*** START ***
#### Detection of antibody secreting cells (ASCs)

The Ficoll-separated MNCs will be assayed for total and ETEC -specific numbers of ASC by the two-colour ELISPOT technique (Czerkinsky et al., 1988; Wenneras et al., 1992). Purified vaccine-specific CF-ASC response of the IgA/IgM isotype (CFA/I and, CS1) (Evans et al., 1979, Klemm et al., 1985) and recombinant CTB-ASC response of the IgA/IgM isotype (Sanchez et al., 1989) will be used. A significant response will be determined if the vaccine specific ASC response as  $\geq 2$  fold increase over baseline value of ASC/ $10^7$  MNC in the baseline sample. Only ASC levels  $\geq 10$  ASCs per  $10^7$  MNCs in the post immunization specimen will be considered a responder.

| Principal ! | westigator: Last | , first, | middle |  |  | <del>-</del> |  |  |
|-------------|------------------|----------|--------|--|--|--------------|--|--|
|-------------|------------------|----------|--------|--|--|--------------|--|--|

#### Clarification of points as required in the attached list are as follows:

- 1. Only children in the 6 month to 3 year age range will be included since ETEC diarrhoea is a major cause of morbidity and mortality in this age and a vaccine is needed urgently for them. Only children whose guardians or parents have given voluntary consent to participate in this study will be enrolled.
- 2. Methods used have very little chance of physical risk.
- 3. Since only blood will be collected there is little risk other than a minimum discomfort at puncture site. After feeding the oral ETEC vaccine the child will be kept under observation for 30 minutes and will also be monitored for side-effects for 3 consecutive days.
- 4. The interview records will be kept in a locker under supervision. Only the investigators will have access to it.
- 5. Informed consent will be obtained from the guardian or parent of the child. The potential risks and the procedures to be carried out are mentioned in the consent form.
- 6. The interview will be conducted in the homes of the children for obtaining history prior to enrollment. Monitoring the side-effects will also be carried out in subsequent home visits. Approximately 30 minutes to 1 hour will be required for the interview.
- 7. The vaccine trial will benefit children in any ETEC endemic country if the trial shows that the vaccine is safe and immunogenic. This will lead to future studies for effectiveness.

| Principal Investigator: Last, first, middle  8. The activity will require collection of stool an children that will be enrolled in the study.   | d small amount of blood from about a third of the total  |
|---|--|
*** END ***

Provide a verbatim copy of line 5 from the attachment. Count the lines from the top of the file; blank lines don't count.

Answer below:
|-------------|------------------|----------|--------|--|--|--------------|--|--|